What is Identity Theft, and Should I Worry?

Identity Theft
Identity Theft -Image by Don Hankins

Identity theft is having someone steal enough personal information from you that they can impersonate you well enough to obtain a credit card, bank account, apply for a loan, register a car, get a drivers licence or apply for a passport or mobile phone account in your name.

The danger is, all of these things can result in you being liable for unpaid debt, crimes or other fallout from someone posing as you behaving badly or illegally.

A lot of identity theft is performed on-line, but in this article, I want to discuss the more personal and local version. Your garbage bin.

Much of this information can be gleaned from papers you throw in the garbage. We all get mail every day with personal information. From bank statements and Centrelink documents to invitations to get new credit cards or increase our credit limit. Most come with much of our personal information pre-printed. These are absolute gold to an identity thief. They raid letter boxes on a daily basis, looking for this kind of information.

When I started my last business, we advertised it locally (and laboriously) by trudging from house to house around much of Launceston area putting flyers in letterboxes. I once received an irate phone call from someone telling me we had stolen a letter from his box when we dropped off the flyer.

When I explained the the fliers were being distributed by me, my wife and my son, and leaving a flyer after robbing the box would not have been the brightest idea for us, he apologised and hung up. He had lost a piece of vital mail that day…

AFP Identity Crime Page
AFP Identity Crime Page

The Australian Federal Police have an excellent on-line resource under the title Identity Crime. It is worth a read. There are many other resources, but for Australians, this is a pretty good one.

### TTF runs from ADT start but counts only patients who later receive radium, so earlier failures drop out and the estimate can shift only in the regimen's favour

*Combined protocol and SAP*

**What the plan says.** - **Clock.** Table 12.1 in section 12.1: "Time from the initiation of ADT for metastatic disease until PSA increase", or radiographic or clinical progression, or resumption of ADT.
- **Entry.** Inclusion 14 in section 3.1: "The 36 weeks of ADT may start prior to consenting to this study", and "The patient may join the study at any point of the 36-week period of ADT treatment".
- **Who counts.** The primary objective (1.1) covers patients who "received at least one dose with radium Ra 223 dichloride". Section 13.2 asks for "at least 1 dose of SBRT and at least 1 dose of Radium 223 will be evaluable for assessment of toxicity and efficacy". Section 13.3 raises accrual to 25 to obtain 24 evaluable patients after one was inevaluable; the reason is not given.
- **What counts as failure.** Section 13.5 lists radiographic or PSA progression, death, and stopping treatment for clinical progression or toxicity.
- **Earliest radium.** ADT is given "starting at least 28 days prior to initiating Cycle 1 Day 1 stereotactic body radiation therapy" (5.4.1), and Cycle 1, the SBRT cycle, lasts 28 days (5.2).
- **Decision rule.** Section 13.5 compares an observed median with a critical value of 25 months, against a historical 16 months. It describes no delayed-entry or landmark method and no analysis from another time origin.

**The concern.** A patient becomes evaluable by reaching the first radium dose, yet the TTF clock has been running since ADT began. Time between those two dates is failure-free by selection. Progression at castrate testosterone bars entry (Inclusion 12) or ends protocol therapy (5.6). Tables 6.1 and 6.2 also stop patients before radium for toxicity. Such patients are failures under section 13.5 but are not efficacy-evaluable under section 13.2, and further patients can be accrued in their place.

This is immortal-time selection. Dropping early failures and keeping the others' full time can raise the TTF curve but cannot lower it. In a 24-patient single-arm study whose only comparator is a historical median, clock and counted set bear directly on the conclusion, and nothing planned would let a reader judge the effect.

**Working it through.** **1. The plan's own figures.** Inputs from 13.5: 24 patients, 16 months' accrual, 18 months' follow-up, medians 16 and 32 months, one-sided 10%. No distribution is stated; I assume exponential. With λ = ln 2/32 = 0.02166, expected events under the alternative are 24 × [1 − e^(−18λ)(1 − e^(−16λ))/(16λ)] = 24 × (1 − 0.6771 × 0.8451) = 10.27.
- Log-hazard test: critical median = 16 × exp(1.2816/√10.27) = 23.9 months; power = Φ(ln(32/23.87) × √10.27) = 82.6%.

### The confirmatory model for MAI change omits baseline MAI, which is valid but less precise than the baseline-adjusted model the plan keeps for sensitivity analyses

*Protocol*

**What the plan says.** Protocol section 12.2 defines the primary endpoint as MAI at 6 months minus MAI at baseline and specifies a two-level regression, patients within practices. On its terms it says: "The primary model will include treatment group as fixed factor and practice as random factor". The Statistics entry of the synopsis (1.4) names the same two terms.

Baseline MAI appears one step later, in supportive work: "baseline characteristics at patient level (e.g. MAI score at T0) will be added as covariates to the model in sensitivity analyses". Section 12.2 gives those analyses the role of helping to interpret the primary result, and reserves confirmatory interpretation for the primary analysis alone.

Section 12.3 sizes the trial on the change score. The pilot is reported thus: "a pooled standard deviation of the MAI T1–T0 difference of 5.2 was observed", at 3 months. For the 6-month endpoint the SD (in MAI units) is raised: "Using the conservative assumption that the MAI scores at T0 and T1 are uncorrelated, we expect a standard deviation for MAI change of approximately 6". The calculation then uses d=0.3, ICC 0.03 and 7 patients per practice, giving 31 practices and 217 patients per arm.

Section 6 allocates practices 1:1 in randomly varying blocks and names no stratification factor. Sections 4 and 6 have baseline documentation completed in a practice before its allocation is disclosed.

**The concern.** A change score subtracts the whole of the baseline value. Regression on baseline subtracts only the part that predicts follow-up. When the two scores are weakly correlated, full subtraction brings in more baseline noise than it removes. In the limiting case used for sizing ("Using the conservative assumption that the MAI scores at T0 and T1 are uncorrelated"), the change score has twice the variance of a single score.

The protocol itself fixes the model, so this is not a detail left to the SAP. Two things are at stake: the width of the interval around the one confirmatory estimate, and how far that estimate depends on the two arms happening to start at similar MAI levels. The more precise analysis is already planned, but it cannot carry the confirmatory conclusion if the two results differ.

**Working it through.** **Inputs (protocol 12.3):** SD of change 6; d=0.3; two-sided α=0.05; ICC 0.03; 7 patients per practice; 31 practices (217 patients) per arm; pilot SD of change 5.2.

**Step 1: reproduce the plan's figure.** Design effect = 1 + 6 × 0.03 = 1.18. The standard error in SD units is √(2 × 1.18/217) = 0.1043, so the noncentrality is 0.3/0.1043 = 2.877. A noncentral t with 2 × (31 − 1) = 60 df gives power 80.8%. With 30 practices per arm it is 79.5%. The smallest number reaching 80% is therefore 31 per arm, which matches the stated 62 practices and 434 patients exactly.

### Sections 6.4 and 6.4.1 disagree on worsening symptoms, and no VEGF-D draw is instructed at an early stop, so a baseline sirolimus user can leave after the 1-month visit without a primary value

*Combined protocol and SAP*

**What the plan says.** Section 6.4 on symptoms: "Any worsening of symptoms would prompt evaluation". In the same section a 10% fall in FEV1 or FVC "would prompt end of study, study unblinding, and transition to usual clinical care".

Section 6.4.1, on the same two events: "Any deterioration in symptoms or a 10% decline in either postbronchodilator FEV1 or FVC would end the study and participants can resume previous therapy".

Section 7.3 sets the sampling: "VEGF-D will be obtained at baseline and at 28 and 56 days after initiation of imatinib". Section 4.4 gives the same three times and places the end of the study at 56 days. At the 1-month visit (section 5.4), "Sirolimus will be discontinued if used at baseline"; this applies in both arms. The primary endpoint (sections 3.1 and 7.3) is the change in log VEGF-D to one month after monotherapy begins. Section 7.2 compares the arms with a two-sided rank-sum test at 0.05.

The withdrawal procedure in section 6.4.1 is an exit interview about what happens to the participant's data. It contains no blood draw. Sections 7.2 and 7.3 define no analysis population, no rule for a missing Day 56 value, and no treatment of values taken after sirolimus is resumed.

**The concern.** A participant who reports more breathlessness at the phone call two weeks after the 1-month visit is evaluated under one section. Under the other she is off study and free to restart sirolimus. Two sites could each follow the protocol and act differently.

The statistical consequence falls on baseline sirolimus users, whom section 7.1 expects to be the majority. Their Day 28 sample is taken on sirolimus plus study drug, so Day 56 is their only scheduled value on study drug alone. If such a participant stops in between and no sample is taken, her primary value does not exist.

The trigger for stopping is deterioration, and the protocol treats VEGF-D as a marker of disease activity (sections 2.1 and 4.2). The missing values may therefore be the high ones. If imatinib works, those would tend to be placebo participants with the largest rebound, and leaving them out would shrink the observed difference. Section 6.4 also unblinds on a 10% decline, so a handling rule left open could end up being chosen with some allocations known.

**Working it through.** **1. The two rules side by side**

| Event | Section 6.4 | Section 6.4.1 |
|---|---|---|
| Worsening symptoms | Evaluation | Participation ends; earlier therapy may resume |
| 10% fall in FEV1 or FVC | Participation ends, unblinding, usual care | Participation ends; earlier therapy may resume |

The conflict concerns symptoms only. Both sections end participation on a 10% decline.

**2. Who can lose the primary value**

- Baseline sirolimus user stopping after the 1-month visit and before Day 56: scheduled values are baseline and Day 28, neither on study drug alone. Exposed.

I was prompted to visit this subject by an excellent post on Unclutterer.com  about shredders. I am sitting looking at my shredder, a Fellows P-35C purchased from Officeworks.

It replaced a series of cheap shredders that failed when fed too much paper, or just burned out. I have never been one to overload my shredder, but the cheap, low powered models are prone to choking and jamming if paper is fed in off-centre.

The fact is, with care, even the cheapest shredder will do its job, but spending a bit more is well worth the cost. My current shredder will handle five sheets of paper and cuts it into confetti rather that strips. It cost around $70.

Shredders need to be maintained. I spread a little 3 in 1 oil on a sheet of paper and feed it through the shredder occasionally.

We recently had an episode here in Australia where the opposition turned up in parliament with a sensitive document that a government minister had shredded. The document was retrieved from the bin and taped back together and produced in parliament to much laughter and hoots of derision. I decided that my next shredder would be a cross-cut shredder!

For those home based, a bonus of shredding is the ability to turn shredded paper and other junk mail into Paper Log/Briquettes and use them in the fire. There are a number of tools to do this, unfortunately most of the are US based, and freight is expensive.

For those on the road, papers can be used as fire starters or soaked, screwed up into logs, dried and burned. The simple option is to simply burn any papers with personal information. A smoky option, but a simple one.

On the road, we tend to use fires or braziers, and paper to get the fire going is always in short supply, so save those personal documents and feed them to the fire

The key is, DO NOT put anything with personal information in the bin. Grey Nomads have been fined for disposing of waste in public bins based on papers found by council inspectors, and any paper can lead to identity theft. Dispose carefully!

Image courtesy of Don Hankins 

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